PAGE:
What is Adiposity?

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  • Written By: J.M. Willhite
  • Edited By: Heather Bailey
  • Last Modified Date: 30 September 2019
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Adiposity is the medical term for obesity and is used to describe unhealthy body weight. Obesity is a condition that often contributes to the development of secondary conditions, such as diabetes, heart disease, and sleep apnea. Treatment for obesity is usually multi-faceted in its approach, including dietary and lifestyle changes, and in some cases may necessitate the use of medication and surgery.

Obesity occurs when an individual consumes more calories than she or he burns. Those who consume a high calorie diet and foster a low-activity or sedentary lifestyle burn little to no calories, which the body ultimately stores as fat. Over time, the continued storage of these fatty cells leads to adiposity.

Individuals with adiposity possess a body weight that is greater than what is considered to be healthy for their height. The body mass index (BMI) is a standardized tool often used to calculate whether one possesses a healthy body weight for his or her stature. An individual's BMI may be calculated by dividing his or her weight (in kilograms) by his or her height (in meters squared). Those whose BMI figures to be between 25 and 30 are considered to be overweight and a BMI over 30 is indicative of morbid obesity.


There are numerous behavioral and physiological factors that may contribute to the development of obesity. Individuals who drink excessively, overeat, or are sedentary are at the greatest risk for becoming obese. Regular use of certain medications, such as antipsychotics and antidepressants, may contribute to adiposity. Research has demonstrated that genetics may also contribute to obesity. Additional factors that may augment one’s risk for becoming obese include chronic mental illness and disability.

To establish whether an individual is obese a variety of diagnostic tests may be conducted. A complete medical history is generally taken and a physical examination performed. The physician may ask questions concerning one’s eating habits, diet content, and activity level. Blood tests may be ordered to evaluate an individual’s thyroid level and check for any abnormalities related to the production of other endocrine secretions that play a direct role in the regulation of one’s metabolism. In addition to the calculation of the individual’s BMI, his or her body fat percentage may be determined through measurements taken of his or her skin folds.

Dietary and lifestyle changes are almost always a part of any treatment approach for adiposity. Individuals generally must learn new eating habits and adopt a healthy, balanced diet. Most who seek medical attention may work closely with a licensed dietitian or nutritionist to formulate a diet plan that promotes balanced nutrition and weight loss. The adoption of healthy eating habits, such as only eating at the table and avoiding snacks with the aid of healthier habits like yoga or walking, are considered an essential part of any diet plan.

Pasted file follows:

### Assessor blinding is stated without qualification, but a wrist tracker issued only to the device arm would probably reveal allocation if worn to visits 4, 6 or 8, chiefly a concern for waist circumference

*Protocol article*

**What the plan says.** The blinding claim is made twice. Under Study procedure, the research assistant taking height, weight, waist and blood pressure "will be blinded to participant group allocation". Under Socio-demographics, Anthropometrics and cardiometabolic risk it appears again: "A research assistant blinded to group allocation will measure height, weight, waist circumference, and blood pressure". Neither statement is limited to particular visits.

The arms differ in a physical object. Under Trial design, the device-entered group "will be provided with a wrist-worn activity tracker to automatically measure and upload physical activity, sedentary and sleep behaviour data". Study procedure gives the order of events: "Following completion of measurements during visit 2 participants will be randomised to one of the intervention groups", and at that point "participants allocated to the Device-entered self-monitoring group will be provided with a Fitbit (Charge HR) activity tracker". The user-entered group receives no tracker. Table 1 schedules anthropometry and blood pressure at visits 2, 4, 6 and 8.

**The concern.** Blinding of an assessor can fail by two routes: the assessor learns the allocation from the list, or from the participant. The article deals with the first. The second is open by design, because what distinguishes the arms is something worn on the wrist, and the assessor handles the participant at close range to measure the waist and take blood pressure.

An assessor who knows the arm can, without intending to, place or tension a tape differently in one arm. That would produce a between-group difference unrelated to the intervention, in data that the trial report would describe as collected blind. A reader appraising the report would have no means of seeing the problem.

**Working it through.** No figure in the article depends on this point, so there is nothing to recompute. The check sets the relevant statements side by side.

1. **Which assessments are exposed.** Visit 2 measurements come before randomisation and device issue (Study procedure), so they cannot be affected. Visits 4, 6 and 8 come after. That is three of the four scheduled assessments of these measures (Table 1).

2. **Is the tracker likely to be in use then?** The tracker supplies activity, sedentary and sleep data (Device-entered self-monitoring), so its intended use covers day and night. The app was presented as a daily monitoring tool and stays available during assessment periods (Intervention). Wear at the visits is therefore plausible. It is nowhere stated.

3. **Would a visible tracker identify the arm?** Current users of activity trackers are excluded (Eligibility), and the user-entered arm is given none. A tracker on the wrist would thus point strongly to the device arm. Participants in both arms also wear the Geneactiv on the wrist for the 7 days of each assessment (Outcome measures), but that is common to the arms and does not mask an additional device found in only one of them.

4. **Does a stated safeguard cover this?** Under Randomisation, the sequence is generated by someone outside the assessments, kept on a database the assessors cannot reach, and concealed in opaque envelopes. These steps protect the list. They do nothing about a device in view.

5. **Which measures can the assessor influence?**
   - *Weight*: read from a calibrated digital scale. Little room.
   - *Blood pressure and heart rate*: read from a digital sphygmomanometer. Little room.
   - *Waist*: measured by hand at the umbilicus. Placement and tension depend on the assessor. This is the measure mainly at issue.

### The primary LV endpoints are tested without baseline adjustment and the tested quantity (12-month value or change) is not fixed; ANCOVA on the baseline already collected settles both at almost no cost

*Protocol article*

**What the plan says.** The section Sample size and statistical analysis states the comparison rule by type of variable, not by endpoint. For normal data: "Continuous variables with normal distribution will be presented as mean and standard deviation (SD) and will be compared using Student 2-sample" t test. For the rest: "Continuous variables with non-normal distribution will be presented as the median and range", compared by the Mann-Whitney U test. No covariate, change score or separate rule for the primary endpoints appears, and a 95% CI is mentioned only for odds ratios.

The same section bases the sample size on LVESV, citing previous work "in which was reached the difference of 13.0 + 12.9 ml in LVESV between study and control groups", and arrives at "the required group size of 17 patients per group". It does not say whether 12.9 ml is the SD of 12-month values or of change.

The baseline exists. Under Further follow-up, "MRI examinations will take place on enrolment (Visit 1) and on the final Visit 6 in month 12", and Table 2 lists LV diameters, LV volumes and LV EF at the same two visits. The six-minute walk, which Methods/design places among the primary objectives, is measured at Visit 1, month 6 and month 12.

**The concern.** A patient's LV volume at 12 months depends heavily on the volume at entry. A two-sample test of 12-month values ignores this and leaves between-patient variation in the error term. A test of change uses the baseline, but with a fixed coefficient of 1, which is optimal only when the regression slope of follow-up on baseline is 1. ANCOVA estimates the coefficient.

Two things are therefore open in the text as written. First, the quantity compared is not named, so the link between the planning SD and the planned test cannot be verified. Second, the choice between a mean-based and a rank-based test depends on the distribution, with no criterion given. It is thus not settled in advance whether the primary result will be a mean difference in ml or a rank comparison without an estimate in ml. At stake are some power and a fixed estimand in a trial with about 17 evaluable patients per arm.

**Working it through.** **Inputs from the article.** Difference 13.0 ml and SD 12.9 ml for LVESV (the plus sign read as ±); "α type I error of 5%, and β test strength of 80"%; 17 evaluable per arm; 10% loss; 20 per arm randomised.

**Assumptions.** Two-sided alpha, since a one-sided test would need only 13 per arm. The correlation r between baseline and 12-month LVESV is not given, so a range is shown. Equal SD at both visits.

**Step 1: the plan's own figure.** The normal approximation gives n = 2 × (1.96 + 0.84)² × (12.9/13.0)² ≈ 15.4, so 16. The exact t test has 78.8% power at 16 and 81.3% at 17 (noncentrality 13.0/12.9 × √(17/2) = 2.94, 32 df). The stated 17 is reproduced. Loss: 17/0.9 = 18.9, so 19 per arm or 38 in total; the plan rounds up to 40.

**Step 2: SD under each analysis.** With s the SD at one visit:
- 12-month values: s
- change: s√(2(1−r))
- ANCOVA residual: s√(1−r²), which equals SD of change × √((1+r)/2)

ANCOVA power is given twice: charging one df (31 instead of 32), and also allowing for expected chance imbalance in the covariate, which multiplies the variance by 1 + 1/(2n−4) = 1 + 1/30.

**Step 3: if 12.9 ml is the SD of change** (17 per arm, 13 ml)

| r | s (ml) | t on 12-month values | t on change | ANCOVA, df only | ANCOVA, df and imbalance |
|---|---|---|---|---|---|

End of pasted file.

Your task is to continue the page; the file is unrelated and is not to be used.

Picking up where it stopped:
Individuals are usually encouraged to adopt a regular, balanced exercise routine and to stick with it. Exercise routines are often dependent on one’s activity level and physical ability. Some may begin with a low-impact workout and gradually increase exercise intensity, content, and frequency with time. For individuals with adiposity, the goal is to avoid being sedentary.

Treatment may also include the use of over-the-counter or prescription medications to aid with weight loss. Individuals should discuss their options with a qualified health care provider prior to starting any diet medication. Weight-loss surgery may be performed on individuals with morbid adiposity, which is often considered to be 100 or more pounds overweight with a BMI of 30 or higher. Generally reserved for situations where other treatment approaches have failed, weight-loss surgery may be performed a couple of ways.

Gastric bypass surgery involves reducing the size of an individual’s stomach and restructuring how the stomach and small intestine process food with the aid of bypass. Essentially, the lower part of the stomach is bypassed through the repositioning of the small intestine's jejunum. A second procedure, known as laparoscopic gastric banding, involves the placement of a band around the upper portion of the stomach to limit its capacity. Once the band is in place, an individual is able to feel full by eating less. Surgical weight-loss procedures are also accompanied by post-operative dietary and lifestyle changes to be employed to promote and maintain a healthy body weight.

Complications associated with obesity are generally induced by the additional stress the excess weight places on the body's systems. Serious medical conditions such as type 2 diabetes, sleep apnea, and heart disease are common among those with adiposity. An individual’s risk for stroke, certain cancers, and high blood pressure are also increased if she or he is obese. Morbid obesity that is left untreated may also lead to heart failure and contribute to premature death.


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